A Revised Architecture Of Primary Cell Walls Based On Biomechanical Changes Induced By Substrate-Specific Endoglucanases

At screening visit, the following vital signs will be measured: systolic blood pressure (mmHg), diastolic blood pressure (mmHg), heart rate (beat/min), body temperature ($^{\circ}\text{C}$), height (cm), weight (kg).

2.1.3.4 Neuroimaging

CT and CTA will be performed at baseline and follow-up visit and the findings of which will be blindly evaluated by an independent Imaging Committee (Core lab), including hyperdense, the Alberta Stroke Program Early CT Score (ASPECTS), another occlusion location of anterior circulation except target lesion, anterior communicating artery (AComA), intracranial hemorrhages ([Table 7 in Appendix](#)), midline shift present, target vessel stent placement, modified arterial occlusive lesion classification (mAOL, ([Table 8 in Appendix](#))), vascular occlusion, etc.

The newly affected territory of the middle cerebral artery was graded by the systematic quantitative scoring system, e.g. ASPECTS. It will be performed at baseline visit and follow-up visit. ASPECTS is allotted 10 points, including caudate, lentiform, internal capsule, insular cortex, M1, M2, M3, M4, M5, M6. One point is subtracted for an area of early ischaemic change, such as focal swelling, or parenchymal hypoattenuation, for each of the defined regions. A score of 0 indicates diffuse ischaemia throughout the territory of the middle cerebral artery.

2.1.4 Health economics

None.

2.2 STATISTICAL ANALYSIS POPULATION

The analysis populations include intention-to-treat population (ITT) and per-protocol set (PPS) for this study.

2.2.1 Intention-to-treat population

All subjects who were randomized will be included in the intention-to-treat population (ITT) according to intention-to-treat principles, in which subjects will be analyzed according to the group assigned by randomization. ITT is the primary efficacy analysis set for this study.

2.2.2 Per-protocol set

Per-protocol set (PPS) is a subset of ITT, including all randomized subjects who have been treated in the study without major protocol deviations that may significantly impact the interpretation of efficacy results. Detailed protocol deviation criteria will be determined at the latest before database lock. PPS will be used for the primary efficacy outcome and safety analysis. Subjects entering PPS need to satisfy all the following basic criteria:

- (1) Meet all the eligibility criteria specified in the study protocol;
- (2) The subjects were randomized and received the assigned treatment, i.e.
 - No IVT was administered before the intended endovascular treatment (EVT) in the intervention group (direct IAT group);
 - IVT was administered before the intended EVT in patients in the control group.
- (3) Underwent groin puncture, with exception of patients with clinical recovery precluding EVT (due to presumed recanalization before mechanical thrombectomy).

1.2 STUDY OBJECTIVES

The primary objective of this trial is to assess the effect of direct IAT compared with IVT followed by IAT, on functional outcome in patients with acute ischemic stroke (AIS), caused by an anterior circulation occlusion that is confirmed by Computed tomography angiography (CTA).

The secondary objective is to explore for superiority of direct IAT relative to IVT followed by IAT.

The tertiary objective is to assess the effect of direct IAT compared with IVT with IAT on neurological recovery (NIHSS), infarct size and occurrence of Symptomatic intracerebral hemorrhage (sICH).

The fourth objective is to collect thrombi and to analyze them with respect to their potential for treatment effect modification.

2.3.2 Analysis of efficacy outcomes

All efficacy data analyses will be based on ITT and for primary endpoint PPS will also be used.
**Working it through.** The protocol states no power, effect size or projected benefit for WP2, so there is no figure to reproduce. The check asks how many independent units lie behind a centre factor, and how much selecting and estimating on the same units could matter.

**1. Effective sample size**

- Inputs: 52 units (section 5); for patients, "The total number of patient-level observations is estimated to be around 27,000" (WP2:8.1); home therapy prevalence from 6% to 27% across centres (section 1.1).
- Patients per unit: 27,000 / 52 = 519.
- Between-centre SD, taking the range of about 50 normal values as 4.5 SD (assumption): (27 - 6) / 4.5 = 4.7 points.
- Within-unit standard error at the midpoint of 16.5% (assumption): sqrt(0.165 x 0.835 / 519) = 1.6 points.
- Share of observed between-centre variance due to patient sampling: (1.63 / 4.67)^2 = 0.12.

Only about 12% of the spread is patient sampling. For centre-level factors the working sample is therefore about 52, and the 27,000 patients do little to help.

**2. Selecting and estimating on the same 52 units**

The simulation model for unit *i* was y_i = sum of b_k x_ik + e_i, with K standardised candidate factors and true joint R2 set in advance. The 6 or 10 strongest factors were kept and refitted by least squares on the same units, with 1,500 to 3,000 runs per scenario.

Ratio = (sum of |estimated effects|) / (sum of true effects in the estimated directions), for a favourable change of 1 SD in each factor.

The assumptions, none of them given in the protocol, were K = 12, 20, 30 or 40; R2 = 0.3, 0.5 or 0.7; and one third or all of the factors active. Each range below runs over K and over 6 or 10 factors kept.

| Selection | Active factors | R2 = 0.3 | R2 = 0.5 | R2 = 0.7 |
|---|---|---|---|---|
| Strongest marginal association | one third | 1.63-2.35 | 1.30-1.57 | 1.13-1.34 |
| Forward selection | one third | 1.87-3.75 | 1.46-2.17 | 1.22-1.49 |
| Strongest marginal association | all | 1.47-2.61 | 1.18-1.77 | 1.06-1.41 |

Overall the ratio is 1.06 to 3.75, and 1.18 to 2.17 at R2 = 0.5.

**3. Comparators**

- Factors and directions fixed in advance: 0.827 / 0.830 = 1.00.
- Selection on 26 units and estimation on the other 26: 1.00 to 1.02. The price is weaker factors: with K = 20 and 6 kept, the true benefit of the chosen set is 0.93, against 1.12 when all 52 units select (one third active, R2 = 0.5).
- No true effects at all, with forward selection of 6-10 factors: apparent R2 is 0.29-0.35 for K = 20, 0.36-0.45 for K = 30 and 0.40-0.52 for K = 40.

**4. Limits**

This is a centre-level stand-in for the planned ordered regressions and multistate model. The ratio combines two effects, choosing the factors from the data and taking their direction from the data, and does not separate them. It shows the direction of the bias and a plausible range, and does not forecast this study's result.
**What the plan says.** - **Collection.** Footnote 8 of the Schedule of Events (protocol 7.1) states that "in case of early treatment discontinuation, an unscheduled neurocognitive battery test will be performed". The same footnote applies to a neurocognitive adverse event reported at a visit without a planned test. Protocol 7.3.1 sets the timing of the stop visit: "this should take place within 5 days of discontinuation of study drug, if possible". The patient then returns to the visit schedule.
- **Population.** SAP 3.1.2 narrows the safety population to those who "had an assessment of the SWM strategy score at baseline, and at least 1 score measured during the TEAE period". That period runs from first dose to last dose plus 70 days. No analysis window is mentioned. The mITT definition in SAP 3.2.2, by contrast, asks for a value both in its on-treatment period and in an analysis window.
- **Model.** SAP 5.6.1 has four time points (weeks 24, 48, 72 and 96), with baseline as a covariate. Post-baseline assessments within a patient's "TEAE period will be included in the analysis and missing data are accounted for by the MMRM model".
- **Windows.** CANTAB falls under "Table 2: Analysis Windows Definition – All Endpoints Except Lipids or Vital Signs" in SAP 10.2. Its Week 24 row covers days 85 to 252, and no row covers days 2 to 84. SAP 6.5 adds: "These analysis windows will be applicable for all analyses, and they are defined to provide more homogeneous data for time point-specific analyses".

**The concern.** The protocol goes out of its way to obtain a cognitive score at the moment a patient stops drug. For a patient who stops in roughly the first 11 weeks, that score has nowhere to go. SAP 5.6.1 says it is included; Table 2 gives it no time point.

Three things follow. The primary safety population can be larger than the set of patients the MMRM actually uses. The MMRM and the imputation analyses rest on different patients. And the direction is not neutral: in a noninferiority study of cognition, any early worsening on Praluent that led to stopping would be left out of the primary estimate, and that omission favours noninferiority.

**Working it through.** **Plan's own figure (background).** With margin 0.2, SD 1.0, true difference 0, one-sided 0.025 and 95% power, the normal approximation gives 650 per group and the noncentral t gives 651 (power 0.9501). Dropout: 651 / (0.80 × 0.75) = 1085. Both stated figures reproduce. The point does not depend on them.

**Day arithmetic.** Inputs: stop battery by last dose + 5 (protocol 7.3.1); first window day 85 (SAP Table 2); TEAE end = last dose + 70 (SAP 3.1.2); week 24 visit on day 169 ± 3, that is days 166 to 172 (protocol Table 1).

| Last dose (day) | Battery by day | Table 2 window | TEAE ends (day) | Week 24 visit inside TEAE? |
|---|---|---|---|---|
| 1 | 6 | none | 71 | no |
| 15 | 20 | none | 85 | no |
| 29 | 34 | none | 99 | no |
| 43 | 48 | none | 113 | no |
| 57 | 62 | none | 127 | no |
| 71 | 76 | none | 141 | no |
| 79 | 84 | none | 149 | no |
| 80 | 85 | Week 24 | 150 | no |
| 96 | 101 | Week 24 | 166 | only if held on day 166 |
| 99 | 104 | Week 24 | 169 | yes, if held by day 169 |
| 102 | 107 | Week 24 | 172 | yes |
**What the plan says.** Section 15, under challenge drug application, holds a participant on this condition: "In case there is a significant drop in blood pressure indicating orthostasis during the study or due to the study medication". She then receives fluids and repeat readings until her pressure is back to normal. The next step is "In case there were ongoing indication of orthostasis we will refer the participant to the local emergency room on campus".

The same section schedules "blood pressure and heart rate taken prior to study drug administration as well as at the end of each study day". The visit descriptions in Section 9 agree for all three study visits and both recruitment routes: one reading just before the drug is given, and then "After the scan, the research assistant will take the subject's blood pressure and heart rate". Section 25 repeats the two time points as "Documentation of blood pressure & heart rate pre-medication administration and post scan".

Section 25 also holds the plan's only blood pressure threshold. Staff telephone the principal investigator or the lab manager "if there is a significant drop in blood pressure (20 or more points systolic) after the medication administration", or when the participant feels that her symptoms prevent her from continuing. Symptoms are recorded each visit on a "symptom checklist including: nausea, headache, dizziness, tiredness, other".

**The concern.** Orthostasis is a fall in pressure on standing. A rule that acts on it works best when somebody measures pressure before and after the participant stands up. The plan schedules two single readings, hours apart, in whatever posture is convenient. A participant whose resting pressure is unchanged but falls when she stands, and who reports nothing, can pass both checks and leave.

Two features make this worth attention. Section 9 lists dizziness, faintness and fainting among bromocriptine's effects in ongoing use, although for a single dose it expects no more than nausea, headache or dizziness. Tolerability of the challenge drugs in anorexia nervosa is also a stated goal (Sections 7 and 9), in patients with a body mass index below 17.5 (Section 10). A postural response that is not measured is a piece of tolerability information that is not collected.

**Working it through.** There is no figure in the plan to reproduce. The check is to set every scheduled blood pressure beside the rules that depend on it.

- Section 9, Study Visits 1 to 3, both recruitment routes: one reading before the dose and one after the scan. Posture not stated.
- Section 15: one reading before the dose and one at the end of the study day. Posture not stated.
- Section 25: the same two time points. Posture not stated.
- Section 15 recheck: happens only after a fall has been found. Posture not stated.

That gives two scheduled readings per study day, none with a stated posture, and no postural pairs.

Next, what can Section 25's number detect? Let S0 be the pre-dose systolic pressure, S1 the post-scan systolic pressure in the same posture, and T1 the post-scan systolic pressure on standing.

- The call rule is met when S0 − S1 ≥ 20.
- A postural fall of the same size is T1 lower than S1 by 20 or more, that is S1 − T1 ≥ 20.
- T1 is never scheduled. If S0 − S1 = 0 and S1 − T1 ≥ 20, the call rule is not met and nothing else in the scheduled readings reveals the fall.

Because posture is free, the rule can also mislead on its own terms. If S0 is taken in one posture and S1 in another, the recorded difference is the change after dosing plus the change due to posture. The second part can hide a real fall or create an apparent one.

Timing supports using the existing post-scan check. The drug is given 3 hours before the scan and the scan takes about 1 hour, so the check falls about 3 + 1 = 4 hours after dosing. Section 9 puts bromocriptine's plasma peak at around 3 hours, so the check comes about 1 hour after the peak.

Xyloglucan is widely believed to function as a tether between cellulose microfibrils in the primary cell wall, limiting cell enlargement by restricting the ability of microfibrils to separate laterally. To test the biomechanical predictions of this “tethered network” model, we assessed the ability of cucumber (Cucumis sativus) hypocotyl walls to undergo creep (long-term, irreversible extension) in response to three family-12 endo-β-1,4-glucanases that can specifically hydrolyze xyloglucan, cellulose, or both. Xyloglucan-specific endoglucanase (XEG from Aspergillus aculeatus) failed to induce cell wall creep, whereas an endoglucanase that hydrolyzes both xyloglucan and cellulose (Cel12A from Hypocrea jecorina) induced a high creep rate. A cellulose-specific endoglucanase (CEG from Aspergillus niger) did not cause cell wall creep, either by itself or in combination with XEG. Tests with additional enzymes, including a family-5 endoglucanase, confirmed the conclusion that to cause creep, endoglucanases must cut both xyloglucan and cellulose. Similar results were obtained with measurements of elastic and plastic compliance. Both XEG and Cel12A hydrolyzed xyloglucan in intact walls, but Cel12A could hydrolyze a minor xyloglucan compartment recalcitrant to XEG digestion. Xyloglucan involvement in these enzyme responses was confirmed by experiments with Arabidopsis (Arabidopsis thaliana) hypocotyls, where Cel12A induced creep in wild-type but not in xyloglucan-deficient (xxt1/xxt2) walls. Our results are incompatible with the common depiction of xyloglucan as a load-bearing tether spanning the 20- to 40-nm spacing between cellulose microfibrils, but they do implicate a minor xyloglucan component in wall mechanics. The structurally important xyloglucan may be located in limited regions of tight contact between microfibrils.